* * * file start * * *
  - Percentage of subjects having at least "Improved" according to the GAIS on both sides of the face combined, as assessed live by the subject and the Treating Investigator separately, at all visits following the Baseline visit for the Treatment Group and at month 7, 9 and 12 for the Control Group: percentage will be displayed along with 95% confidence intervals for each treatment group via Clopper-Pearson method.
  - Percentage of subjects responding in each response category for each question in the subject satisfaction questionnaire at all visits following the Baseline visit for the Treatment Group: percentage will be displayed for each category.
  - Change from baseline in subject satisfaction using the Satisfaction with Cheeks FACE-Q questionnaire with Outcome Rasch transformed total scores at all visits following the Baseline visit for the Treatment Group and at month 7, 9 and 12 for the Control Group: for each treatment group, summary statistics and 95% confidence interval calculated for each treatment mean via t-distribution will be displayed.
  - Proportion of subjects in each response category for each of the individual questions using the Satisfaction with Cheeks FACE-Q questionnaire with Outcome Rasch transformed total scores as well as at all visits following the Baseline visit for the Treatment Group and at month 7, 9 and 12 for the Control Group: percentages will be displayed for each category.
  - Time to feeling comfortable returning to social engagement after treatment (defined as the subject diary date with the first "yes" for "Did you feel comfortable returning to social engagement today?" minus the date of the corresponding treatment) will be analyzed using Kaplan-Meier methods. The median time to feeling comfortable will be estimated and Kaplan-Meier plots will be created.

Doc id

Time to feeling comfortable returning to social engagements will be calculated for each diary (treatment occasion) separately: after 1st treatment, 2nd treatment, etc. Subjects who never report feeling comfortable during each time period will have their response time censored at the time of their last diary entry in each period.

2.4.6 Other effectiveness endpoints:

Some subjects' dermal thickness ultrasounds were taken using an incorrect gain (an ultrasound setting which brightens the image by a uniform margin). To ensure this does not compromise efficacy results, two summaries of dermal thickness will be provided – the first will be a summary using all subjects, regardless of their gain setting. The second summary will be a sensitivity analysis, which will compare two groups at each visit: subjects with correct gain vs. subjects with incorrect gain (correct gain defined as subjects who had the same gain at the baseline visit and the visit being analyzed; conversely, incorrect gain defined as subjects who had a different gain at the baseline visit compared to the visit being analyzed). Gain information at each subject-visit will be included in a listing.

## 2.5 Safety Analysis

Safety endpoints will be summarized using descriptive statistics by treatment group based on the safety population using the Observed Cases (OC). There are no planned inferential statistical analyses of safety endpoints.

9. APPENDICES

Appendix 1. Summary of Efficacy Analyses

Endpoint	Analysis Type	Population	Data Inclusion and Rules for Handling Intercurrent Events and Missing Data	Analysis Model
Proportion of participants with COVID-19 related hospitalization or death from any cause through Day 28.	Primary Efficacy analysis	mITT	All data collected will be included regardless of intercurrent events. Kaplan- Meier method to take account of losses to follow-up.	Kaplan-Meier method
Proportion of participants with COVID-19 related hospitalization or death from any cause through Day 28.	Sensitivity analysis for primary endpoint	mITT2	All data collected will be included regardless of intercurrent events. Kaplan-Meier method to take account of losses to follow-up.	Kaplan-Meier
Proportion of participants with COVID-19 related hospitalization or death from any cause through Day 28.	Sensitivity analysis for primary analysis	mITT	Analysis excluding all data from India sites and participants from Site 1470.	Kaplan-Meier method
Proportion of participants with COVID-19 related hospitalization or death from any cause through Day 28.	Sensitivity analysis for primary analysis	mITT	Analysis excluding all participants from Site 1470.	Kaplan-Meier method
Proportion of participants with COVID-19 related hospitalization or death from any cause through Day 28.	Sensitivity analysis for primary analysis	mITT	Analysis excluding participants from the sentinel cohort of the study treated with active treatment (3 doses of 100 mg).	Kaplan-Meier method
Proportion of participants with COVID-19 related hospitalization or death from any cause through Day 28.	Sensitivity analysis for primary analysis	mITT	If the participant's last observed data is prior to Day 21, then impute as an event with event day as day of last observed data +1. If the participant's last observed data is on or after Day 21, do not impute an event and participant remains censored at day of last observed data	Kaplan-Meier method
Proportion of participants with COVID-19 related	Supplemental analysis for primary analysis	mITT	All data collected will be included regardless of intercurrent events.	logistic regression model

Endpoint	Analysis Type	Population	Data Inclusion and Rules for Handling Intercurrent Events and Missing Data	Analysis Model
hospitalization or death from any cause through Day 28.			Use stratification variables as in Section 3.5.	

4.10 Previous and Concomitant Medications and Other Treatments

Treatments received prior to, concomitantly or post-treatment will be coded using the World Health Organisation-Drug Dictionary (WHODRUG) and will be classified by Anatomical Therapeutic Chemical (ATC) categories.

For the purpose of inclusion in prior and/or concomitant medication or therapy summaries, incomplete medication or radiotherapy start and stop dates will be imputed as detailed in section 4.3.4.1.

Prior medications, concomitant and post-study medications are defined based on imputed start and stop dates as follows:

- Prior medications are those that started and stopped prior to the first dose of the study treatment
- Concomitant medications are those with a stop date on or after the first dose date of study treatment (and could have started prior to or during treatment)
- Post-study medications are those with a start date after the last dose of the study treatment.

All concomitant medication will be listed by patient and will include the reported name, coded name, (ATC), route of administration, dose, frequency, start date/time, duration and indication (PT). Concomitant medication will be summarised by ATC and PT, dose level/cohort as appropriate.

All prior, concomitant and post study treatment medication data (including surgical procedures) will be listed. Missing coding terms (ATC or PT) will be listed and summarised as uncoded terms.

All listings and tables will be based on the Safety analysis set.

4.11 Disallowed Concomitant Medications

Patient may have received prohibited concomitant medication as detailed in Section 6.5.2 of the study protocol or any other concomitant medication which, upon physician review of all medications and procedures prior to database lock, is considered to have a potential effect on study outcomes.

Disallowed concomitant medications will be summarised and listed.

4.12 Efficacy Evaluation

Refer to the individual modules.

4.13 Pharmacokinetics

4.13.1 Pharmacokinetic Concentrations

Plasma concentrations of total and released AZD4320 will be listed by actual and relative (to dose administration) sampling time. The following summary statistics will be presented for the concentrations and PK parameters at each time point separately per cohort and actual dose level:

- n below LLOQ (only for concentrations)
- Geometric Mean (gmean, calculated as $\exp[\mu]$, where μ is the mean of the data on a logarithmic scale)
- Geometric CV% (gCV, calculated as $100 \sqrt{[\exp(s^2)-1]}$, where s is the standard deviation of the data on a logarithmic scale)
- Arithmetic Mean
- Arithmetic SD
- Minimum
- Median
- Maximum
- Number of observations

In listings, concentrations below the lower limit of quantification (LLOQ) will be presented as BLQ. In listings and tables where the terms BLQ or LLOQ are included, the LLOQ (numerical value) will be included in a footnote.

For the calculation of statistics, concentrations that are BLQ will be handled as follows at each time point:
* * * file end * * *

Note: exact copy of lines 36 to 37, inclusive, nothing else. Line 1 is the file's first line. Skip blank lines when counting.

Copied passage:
Disallowed concomitant medications will be summarised and listed.

4.12 Efficacy Evaluation